Jim Vocell, vice president of museum operations at the American Airpower Museum, worries that I’ll be cold during the trip, and offers me a flightsuit. But I decide to experience the flight as a 1928 passenger would (although I know a 1920s airline passenger would be scandalized by my T-shirt and jeans).
Then it’s time. To enter the 40C, I stand on Addison’s back, who is on his hands and knees. I feel bad about crushing the pilot before we even begin our flight, but Addison assures me that everyone enters and exits the Boeing in this manner.
The 40C is a beautiful aircraft; only 10 were built. They were designed for use as mail carriers; only later were they converted to carry passengers. The extremely comfortable mahogany-accented cabin seats four. The engine sits in front of the passenger cabin, so there's no forward view, but I have great visibility to the right and left. The windows look out over the airplane’s 44-foot wingspan.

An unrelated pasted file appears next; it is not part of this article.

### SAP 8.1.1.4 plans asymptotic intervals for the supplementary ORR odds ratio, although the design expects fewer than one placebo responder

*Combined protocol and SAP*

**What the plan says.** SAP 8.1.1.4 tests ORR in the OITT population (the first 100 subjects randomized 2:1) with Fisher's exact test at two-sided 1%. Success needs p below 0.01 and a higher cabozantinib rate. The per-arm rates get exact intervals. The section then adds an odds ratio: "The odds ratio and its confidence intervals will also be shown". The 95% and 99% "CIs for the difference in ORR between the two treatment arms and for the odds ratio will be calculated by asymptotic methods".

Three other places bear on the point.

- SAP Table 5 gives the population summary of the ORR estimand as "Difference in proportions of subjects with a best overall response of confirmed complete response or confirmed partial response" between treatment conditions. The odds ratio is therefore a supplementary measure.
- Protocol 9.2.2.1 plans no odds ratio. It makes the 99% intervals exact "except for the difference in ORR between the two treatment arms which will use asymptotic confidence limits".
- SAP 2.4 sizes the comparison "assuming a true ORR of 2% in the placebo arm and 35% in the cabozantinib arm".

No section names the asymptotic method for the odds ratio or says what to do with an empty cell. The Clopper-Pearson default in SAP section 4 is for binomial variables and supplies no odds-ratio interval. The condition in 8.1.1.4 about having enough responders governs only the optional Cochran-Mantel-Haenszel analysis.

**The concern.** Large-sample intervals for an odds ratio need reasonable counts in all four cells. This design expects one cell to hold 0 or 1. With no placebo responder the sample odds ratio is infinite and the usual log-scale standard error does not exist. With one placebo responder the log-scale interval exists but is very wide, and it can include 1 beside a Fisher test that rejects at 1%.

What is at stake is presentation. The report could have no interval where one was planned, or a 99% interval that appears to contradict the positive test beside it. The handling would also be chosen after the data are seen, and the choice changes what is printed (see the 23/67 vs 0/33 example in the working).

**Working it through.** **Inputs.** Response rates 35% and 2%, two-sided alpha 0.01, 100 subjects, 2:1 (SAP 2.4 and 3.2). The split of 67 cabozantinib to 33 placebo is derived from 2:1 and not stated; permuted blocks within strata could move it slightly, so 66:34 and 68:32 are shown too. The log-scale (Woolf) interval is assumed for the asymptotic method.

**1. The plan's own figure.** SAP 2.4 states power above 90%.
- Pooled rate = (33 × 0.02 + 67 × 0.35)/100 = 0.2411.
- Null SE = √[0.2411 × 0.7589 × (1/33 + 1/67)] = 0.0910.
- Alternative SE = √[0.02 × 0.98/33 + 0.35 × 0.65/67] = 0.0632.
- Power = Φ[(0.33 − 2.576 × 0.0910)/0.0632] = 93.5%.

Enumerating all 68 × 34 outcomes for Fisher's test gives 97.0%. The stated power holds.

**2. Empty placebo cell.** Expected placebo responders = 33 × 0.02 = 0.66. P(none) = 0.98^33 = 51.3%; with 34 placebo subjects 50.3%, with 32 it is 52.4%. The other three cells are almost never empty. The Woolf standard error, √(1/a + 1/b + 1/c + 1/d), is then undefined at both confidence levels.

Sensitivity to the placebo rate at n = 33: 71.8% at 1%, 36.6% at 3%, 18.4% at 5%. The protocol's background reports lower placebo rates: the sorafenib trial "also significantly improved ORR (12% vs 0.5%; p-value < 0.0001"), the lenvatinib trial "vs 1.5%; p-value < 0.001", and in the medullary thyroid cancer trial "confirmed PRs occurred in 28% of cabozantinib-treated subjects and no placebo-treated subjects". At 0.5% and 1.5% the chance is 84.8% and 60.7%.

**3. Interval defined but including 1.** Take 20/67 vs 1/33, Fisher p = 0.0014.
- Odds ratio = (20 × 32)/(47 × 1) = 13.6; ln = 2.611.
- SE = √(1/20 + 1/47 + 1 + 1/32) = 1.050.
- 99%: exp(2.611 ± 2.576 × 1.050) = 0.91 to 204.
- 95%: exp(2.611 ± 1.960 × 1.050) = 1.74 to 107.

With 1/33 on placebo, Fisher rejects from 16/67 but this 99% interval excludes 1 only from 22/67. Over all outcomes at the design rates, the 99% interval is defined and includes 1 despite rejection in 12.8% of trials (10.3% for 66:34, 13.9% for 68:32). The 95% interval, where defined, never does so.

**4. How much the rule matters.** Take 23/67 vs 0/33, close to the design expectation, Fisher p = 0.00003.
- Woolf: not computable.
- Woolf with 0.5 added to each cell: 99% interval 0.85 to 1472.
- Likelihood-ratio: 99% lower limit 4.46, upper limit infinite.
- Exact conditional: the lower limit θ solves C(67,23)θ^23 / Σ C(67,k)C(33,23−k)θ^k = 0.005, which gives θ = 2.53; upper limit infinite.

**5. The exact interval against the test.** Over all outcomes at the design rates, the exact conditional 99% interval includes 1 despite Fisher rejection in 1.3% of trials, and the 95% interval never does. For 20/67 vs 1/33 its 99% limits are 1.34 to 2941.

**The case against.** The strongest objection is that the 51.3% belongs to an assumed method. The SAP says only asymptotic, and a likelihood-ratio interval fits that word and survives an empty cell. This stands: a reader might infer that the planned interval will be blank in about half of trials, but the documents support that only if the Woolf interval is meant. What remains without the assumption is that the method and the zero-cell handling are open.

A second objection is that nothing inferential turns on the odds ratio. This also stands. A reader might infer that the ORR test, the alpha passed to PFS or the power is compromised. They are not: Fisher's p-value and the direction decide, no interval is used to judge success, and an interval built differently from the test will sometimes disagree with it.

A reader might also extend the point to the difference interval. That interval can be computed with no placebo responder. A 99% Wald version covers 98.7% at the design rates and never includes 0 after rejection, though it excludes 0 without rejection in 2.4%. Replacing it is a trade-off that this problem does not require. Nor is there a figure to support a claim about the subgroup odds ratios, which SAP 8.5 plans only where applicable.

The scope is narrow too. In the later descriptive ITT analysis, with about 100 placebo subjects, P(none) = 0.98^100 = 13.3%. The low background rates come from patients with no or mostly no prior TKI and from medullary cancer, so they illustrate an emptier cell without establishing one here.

Our call sign for the trip is “Airmail 1.” Ben and Larry are “Airmail 2” and “Airmail 3,” respectively.
We plan to head straight for the Statue of Liberty and make a pass before heading for Bellefonte. But at the request of the air traffic controllers at JFK, we make a slow pass by the control tower. “You’re looking beautiful, Airmail 1,” says the tower as we depart.
We fly over Floyd Bennett Field (New York City’s first municipal airport) at 700 feet, and Addison requests permission to circle the Statue of Liberty. We make one pass of the Statue of Liberty at 1,200 feet, ever mindful of Larry’s limited fuel capacity. (The Stearman C3B carries only 50 gallons of fuel, and making it to Bellefonte will be close as it is.)
JFK hands us off to LaGuardia air traffic control, which asks, “Airmail 1, what are you?” Addison gives the controller a quick description, and soon we’re away from the city.
I’m trying to follow the 1921 Pilots' Directions, but it's difficult. I don't know if I've correctly identified the Orange Mountains, or Hopatcong and Budd lakes. The first landmark I'm absolutely certain of is at mile 78: "The Delaware makes a pronounced U-shape bend just north of Belvidere. A railway joins the two ends of the U.” To our right is a mountain range. Larry says, “I bet Jack Knight [an early airmail pilot] ran the gap on our right.” The notch is so close to the treeline, reminding me again how low the airmail pilots flew.